MPs who have withdrawn from the Lithuanian Social Democrat Party (LSDP), who have spoken of the creation of a new organisation, state that it will be done at “the politically most convenient time.”
The former social democrats who chose to disobey the LSDP council ruling last October to withdraw from the ruling coalition with the Lithuanian Farmer and Greens Union (LVŽS) and left the LSDP or were removed from it as a result, hinted at the creation of a new party in November. It should be called the same as the group uniting the “rebels” in Seimas – the Lithuanian Social Democrat Labour Party.
It has been announced that the founding congress should be held at the end of October or early March this year, however the date of the new organisation’s founding has not been announced yet.
As MP Gediminas Kirkilas, who is held as being the informal leader of the to be founded party, told Delfi, the founding congress will likely be held in early March.
“But we will do it [the congress] when it is politically beneficial to us. There are various dates that suit us. After all, no one is controlling us from Moscow – we do things whenever we wish,” he said.
G. Kirkilas explained to Delfi that in this process they would benefit most from employing a strategy used by Apple.
“It is the anticipation for a new Apple device, which is talked about for half a year. It is always late, but it finally appears and everyone rushes to buy it,” the “rebel” leader assured.
When asked if this is an effort to spark intrigue, he responded that “Yes, certainly. That is politics. It is great that our future opponents are interested in us and appear to be worrying about it. Perhaps even fearing.”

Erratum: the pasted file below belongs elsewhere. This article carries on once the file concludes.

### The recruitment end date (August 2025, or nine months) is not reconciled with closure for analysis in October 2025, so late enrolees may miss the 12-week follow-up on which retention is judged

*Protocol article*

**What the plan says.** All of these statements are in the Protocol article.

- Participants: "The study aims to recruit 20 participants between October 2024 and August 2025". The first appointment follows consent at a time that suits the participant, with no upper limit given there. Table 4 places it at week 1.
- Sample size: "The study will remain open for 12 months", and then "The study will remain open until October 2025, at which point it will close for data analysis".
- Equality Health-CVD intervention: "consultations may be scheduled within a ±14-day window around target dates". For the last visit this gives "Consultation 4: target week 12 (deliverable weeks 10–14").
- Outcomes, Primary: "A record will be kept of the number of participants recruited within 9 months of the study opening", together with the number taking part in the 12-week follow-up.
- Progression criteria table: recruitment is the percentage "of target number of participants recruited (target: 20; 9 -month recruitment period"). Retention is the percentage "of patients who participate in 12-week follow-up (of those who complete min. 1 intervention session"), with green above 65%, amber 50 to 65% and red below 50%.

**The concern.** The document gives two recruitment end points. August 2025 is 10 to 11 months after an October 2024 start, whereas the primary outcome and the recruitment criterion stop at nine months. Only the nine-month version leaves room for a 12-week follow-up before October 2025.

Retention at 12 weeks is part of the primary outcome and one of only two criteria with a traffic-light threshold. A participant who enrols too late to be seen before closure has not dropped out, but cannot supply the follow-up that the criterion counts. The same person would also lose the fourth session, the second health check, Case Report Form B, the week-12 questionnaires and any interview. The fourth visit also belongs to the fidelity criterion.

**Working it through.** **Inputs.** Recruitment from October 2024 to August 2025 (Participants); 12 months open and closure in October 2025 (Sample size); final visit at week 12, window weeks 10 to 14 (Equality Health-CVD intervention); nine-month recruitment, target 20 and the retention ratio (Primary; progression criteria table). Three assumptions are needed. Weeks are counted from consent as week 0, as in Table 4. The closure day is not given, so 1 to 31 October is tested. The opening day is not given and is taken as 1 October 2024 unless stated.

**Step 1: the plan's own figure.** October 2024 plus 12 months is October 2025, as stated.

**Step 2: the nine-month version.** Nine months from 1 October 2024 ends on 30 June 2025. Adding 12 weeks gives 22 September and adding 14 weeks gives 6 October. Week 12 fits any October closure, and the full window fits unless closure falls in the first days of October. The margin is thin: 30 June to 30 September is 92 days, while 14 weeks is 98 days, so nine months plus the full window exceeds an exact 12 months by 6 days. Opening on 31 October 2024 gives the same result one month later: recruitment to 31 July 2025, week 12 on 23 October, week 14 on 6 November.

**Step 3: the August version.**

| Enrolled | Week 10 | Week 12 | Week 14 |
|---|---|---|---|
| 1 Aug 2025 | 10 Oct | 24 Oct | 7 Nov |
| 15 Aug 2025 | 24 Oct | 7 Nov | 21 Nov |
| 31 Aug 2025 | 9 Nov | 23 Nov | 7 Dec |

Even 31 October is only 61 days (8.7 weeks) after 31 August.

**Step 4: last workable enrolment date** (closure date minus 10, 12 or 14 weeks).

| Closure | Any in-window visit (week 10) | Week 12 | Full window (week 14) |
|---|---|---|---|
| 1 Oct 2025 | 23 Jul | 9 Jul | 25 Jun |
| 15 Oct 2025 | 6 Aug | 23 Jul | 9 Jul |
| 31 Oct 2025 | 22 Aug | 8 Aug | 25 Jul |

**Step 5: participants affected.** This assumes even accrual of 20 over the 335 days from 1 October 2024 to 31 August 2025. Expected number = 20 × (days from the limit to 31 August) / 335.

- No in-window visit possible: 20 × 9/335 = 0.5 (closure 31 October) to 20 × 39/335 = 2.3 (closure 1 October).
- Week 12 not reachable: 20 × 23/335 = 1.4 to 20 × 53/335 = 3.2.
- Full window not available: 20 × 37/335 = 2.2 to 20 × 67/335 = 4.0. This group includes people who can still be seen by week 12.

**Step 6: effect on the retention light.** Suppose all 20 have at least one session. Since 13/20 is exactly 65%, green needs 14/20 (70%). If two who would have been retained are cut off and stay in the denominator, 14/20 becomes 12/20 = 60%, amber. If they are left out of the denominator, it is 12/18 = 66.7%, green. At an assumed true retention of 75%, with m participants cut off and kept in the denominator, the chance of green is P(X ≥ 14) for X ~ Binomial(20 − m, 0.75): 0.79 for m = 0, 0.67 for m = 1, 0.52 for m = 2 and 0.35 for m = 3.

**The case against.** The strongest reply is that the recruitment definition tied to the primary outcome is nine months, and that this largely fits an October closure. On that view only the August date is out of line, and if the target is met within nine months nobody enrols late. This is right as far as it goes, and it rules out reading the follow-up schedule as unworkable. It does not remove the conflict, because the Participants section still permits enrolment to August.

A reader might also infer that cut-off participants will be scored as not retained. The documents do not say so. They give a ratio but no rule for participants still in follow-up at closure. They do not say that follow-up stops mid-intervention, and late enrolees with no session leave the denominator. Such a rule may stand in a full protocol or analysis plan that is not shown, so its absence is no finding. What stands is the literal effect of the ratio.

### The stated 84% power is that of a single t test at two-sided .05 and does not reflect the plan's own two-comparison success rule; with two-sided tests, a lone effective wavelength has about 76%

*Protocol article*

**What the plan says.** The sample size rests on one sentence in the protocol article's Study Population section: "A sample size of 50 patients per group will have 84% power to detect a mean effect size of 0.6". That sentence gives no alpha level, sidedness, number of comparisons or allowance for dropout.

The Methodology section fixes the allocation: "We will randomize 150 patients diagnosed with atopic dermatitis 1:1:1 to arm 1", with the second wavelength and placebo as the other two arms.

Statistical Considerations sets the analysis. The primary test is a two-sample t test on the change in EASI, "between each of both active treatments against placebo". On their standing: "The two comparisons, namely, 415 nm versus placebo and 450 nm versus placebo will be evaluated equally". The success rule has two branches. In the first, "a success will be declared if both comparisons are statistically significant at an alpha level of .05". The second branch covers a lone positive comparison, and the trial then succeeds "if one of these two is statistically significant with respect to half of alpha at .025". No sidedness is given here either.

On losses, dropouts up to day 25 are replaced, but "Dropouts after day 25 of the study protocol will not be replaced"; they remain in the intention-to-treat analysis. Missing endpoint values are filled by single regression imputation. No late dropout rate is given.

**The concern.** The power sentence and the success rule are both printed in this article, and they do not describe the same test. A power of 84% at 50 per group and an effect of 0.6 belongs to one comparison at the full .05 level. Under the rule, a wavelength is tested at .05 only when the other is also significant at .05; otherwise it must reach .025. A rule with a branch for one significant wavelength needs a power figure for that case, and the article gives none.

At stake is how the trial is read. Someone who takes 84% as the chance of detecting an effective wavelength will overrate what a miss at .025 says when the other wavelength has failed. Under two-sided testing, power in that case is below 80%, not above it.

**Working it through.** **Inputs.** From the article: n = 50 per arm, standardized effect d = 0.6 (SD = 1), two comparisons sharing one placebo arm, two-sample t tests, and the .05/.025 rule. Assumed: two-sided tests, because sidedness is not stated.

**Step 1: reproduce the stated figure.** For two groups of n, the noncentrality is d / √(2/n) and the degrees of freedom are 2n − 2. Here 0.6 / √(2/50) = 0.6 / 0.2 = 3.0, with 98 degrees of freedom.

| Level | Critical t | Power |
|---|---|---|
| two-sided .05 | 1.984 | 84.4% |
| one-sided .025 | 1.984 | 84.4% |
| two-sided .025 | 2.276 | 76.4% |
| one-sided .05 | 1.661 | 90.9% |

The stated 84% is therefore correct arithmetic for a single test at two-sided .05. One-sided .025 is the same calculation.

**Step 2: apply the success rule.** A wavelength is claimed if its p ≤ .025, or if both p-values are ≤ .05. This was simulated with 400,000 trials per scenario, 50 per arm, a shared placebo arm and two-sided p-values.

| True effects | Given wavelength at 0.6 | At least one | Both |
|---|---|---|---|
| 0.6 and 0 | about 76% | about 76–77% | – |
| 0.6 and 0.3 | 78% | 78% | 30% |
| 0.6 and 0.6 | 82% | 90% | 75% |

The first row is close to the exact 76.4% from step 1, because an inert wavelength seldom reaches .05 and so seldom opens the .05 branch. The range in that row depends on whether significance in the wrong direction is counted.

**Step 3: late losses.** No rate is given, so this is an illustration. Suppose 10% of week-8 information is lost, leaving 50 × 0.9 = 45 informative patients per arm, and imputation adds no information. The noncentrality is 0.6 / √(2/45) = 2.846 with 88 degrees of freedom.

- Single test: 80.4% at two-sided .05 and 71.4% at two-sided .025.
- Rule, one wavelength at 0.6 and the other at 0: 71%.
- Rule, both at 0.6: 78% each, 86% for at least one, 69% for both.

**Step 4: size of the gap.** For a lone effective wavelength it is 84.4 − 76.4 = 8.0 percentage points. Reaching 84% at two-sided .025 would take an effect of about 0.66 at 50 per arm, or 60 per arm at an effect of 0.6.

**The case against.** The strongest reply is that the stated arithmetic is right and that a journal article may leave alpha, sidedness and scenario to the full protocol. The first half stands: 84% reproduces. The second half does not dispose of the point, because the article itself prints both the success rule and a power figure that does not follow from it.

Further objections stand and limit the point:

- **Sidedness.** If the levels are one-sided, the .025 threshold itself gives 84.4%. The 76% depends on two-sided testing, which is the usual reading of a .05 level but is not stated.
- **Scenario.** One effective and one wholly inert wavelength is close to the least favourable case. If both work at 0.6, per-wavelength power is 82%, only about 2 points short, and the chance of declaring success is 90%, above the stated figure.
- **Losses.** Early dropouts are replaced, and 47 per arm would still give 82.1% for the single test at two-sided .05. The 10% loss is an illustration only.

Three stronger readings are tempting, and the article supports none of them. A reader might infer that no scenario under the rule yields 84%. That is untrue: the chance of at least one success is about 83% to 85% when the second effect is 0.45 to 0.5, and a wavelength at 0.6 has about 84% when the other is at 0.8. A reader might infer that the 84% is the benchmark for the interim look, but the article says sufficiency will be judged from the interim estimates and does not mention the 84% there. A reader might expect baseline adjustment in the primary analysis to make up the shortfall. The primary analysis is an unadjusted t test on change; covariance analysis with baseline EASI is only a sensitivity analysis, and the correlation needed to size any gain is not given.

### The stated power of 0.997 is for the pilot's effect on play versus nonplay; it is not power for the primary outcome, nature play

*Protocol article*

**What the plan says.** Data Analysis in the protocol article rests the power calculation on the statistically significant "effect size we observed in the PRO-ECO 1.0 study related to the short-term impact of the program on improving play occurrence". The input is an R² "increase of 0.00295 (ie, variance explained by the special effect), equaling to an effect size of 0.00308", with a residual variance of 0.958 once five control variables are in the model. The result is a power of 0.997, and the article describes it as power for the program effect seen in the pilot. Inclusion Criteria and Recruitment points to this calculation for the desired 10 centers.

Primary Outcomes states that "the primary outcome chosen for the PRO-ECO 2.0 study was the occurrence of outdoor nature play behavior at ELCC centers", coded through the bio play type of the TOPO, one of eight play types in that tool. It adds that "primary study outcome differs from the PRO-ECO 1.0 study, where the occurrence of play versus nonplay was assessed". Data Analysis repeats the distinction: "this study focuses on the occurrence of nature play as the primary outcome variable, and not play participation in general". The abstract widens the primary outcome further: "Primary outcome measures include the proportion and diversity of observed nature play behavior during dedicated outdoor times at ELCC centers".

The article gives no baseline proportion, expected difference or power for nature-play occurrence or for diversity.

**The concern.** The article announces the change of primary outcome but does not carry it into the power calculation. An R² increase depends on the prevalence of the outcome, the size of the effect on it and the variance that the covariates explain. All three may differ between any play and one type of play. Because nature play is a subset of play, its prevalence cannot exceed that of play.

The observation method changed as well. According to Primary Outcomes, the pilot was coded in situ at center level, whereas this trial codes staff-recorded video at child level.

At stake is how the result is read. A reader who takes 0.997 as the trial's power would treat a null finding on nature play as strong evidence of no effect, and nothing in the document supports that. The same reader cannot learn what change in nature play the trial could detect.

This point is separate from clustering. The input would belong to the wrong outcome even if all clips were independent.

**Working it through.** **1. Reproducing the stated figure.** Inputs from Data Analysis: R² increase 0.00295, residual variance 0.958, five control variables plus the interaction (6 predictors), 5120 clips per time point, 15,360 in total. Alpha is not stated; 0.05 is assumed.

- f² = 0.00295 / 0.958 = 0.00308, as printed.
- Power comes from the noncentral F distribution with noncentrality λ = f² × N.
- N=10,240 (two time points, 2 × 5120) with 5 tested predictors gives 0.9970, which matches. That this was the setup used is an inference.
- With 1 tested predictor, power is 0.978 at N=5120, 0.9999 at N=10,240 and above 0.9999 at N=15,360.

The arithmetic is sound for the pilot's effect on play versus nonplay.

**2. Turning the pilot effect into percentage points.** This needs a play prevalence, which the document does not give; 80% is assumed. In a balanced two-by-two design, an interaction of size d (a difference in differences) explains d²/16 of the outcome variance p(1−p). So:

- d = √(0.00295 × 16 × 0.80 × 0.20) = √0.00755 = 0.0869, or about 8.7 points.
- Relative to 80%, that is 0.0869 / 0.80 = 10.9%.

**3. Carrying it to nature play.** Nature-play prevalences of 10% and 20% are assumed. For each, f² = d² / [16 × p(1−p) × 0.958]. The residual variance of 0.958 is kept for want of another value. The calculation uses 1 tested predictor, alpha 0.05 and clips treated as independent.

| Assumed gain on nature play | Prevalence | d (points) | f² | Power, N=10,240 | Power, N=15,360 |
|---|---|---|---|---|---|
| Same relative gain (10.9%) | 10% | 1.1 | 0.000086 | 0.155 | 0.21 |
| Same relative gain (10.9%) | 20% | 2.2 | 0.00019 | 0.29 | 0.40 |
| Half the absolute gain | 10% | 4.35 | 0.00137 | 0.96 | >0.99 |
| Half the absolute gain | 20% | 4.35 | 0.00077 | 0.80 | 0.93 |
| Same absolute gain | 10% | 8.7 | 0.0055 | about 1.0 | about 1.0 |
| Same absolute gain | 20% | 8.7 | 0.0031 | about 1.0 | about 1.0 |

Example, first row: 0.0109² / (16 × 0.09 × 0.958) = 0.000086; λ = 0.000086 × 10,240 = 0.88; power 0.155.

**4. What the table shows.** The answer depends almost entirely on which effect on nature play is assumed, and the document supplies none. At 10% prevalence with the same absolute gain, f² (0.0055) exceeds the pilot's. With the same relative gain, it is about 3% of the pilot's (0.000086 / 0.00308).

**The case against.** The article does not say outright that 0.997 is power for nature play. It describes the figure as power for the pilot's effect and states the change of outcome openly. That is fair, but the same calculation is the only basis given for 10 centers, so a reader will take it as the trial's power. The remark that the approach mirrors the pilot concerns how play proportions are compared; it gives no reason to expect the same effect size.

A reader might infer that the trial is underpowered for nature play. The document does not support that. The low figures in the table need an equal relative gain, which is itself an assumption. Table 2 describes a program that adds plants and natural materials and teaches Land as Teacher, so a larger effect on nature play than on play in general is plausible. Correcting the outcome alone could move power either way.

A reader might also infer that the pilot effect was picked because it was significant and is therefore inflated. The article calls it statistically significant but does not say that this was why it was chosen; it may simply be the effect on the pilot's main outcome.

Survey reveals sour moods
The schism, which occurred in the LSDP, culminating in the party members’ withdrawal in last autumn, has been influencing voter moods negatively. This is also revealed by a survey commissioned on November 10-19 by the LSDP Jonava branch from the public opinion and market research company Vilmorus, during which 1003 citizens were interviewed.
54.3% of respondents answered they did not know regarding the survey question of “Has the LSDP grown stronger or weaker with the withdrawal of 9 MPs?”
However, 31.1% of respondents indicated they believed the Social Democrats were weakened. 14.6% of respondents indicated they believed the LSDP grew stronger due to this.
Evaluating the results based on survey takers’ political views (based on what party they would vote for), the withdrawal of part of the Social Democrats as a weakening factor was identified by 45.2% (56 individuals) of “Farmer” sympathisers who participated in the survey, 39.2% (31 individuals) of Social Democrat supporters and 31% (49 individuals) of Conservative voters.